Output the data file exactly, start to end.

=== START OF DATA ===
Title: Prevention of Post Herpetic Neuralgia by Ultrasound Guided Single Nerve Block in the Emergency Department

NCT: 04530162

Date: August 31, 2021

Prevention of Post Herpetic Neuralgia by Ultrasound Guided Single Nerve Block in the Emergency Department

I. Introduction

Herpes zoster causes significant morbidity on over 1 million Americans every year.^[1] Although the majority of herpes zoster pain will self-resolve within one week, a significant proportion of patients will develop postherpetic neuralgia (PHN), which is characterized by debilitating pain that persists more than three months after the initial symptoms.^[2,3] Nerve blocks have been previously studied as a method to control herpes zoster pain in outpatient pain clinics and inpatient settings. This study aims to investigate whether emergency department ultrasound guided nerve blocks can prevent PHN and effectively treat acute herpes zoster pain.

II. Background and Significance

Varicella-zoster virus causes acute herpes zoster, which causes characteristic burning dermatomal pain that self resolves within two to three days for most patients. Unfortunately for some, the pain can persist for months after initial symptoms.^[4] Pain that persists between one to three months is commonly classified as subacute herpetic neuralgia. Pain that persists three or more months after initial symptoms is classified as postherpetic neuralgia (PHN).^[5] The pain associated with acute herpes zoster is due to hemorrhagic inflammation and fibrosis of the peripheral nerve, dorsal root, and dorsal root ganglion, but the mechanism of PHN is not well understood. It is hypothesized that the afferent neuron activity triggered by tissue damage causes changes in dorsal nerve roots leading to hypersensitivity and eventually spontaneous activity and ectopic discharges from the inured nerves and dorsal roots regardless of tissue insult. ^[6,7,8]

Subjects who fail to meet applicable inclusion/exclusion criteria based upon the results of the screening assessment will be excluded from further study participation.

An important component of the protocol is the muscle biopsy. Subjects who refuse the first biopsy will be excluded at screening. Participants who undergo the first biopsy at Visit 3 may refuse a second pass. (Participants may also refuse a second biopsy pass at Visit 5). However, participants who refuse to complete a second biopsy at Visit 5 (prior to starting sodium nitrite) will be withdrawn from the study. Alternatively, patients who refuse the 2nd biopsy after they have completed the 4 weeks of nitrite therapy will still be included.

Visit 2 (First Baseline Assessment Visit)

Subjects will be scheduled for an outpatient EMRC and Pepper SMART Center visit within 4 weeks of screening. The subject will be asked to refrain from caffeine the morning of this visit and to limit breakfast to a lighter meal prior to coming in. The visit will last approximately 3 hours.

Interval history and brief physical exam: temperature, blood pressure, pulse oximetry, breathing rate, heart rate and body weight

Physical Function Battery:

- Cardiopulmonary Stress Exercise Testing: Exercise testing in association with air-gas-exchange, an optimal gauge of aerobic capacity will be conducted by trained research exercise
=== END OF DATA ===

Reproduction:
Title: Prevention of Post Herpetic Neuralgia by Ultrasound Guided Single Nerve Block in the Emergency Department

NCT: 04530162

Date: August 31, 2021

Prevention of Post Herpetic Neuralgia by Ultrasound Guided Single Nerve Block in the Emergency Department

I. Introduction

Herpes zoster causes significant morbidity on over 1 million Americans every year.^[1] Although the majority of herpes zoster pain will self-resolve within one week, a significant proportion of patients will develop postherpetic neuralgia (PHN), which is characterized by debilitating pain that persists more than three months after the initial symptoms.^[2,3] Nerve blocks have been previously studied as a method to control herpes zoster pain in outpatient pain clinics and inpatient settings. This study aims to investigate whether emergency department ultrasound guided nerve blocks can prevent PHN and effectively treat acute herpes zoster pain.

II. Background and Significance

Varicella-zoster virus causes acute herpes zoster, which causes characteristic burning dermatomal pain that self resolves within two to three days for most patients. Unfortunately for some, the pain can persist for months after initial symptoms.^[4] Pain that persists between one to three months is commonly classified as subacute herpetic neuralgia. Pain that persists three or more months after initial symptoms is classified as postherpetic neuralgia (PHN).^[5] The pain associated with acute herpes zoster is due to hemorrhagic inflammation and fibrosis of the peripheral nerve, dorsal root, and dorsal root ganglion, but the mechanism of PHN is not well understood. It is hypothesized that the afferent neuron activity triggered by tissue damage causes changes in dorsal nerve roots leading to hypersensitivity and eventually spontaneous activity and ectopic discharges from the inured nerves and dorsal roots regardless of tissue insult. ^[6,7,8]

Subjects who fail to meet applicable inclusion/exclusion criteria based upon the results of the screening assessment will be excluded from further study participation.

An important component of the protocol is the muscle biopsy. Subjects who refuse the first biopsy will be excluded at screening. Participants who undergo the first biopsy at Visit 3 may refuse a second pass. (Participants may also refuse a second biopsy pass at Visit 5). However, participants who refuse to complete a second biopsy at Visit 5 (prior to starting sodium nitrite) will be withdrawn from the study. Alternatively, patients who refuse the 2nd biopsy after they have completed the 4 weeks of nitrite therapy will still be included.

Visit 2 (First Baseline Assessment Visit)

Subjects will be scheduled for an outpatient EMRC and Pepper SMART Center visit within 4 weeks of screening. The subject will be asked to refrain from caffeine the morning of this visit and to limit breakfast to a lighter meal prior to coming in. The visit will last approximately 3 hours.

Interval history and brief physical exam: temperature, blood pressure, pulse oximetry, breathing rate, heart rate and body weight

Physical Function Battery:

- Cardiopulmonary Stress Exercise Testing: Exercise testing in association with air-gas-exchange, an optimal gauge of aerobic capacity will be conducted by trained research exercise